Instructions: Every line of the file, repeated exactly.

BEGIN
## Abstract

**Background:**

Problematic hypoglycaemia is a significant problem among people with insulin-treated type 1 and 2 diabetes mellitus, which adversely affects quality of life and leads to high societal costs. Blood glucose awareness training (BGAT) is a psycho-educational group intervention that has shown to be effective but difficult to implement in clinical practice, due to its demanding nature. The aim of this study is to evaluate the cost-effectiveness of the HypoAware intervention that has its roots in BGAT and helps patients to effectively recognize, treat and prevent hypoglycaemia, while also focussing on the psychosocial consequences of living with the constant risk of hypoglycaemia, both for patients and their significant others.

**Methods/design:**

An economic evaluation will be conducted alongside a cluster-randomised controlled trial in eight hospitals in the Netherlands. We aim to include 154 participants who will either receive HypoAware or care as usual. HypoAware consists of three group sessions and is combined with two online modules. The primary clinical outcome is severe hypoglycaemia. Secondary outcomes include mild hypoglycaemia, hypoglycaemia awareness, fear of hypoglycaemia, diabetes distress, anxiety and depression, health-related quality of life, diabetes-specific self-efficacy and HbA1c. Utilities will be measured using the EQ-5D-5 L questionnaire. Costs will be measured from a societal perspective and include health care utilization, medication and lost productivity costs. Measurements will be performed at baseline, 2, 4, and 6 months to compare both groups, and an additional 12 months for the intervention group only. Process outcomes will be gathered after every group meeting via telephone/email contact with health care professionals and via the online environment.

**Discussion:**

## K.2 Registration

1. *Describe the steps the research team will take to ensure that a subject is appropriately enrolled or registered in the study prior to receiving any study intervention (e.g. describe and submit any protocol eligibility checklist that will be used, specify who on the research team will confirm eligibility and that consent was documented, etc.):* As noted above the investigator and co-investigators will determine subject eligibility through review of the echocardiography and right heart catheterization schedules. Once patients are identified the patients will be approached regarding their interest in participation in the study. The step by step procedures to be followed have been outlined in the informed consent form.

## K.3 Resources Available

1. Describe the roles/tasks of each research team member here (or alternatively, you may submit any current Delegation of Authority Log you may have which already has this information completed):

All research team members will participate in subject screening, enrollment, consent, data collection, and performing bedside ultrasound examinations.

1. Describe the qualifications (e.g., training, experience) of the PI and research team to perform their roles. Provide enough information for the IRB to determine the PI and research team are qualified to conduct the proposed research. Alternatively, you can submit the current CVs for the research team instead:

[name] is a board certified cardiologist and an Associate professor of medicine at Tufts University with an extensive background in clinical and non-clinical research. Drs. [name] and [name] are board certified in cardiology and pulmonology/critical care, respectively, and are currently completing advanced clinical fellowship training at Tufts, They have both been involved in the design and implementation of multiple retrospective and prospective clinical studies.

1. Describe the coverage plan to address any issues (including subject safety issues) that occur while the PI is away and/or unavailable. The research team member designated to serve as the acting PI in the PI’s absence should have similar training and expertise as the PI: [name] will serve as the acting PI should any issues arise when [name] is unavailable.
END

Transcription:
## Abstract

**Background:**

Problematic hypoglycaemia is a significant problem among people with insulin-treated type 1 and 2 diabetes mellitus, which adversely affects quality of life and leads to high societal costs. Blood glucose awareness training (BGAT) is a psycho-educational group intervention that has shown to be effective but difficult to implement in clinical practice, due to its demanding nature. The aim of this study is to evaluate the cost-effectiveness of the HypoAware intervention that has its roots in BGAT and helps patients to effectively recognize, treat and prevent hypoglycaemia, while also focussing on the psychosocial consequences of living with the constant risk of hypoglycaemia, both for patients and their significant others.

**Methods/design:**

An economic evaluation will be conducted alongside a cluster-randomised controlled trial in eight hospitals in the Netherlands. We aim to include 154 participants who will either receive HypoAware or care as usual. HypoAware consists of three group sessions and is combined with two online modules. The primary clinical outcome is severe hypoglycaemia. Secondary outcomes include mild hypoglycaemia, hypoglycaemia awareness, fear of hypoglycaemia, diabetes distress, anxiety and depression, health-related quality of life, diabetes-specific self-efficacy and HbA1c. Utilities will be measured using the EQ-5D-5 L questionnaire. Costs will be measured from a societal perspective and include health care utilization, medication and lost productivity costs. Measurements will be performed at baseline, 2, 4, and 6 months to compare both groups, and an additional 12 months for the intervention group only. Process outcomes will be gathered after every group meeting via telephone/email contact with health care professionals and via the online environment.

**Discussion:**

## K.2 Registration

1. *Describe the steps the research team will take to ensure that a subject is appropriately enrolled or registered in the study prior to receiving any study intervention (e.g. describe and submit any protocol eligibility checklist that will be used, specify who on the research team will confirm eligibility and that consent was documented, etc.):* As noted above the investigator and co-investigators will determine subject eligibility through review of the echocardiography and right heart catheterization schedules. Once patients are identified the patients will be approached regarding their interest in participation in the study. The step by step procedures to be followed have been outlined in the informed consent form.

## K.3 Resources Available

1. Describe the roles/tasks of each research team member here (or alternatively, you may submit any current Delegation of Authority Log you may have which already has this information completed):

All research team members will participate in subject screening, enrollment, consent, data collection, and performing bedside ultrasound examinations.

1. Describe the qualifications (e.g., training, experience) of the PI and research team to perform their roles. Provide enough information for the IRB to determine the PI and research team are qualified to conduct the proposed research. Alternatively, you can submit the current CVs for the research team instead:

[name] is a board certified cardiologist and an Associate professor of medicine at Tufts University with an extensive background in clinical and non-clinical research. Drs. [name] and [name] are board certified in cardiology and pulmonology/critical care, respectively, and are currently completing advanced clinical fellowship training at Tufts, They have both been involved in the design and implementation of multiple retrospective and prospective clinical studies.

1. Describe the coverage plan to address any issues (including subject safety issues) that occur while the PI is away and/or unavailable. The research team member designated to serve as the acting PI in the PI’s absence should have similar training and expertise as the PI: [name] will serve as the acting PI should any issues arise when [name] is unavailable.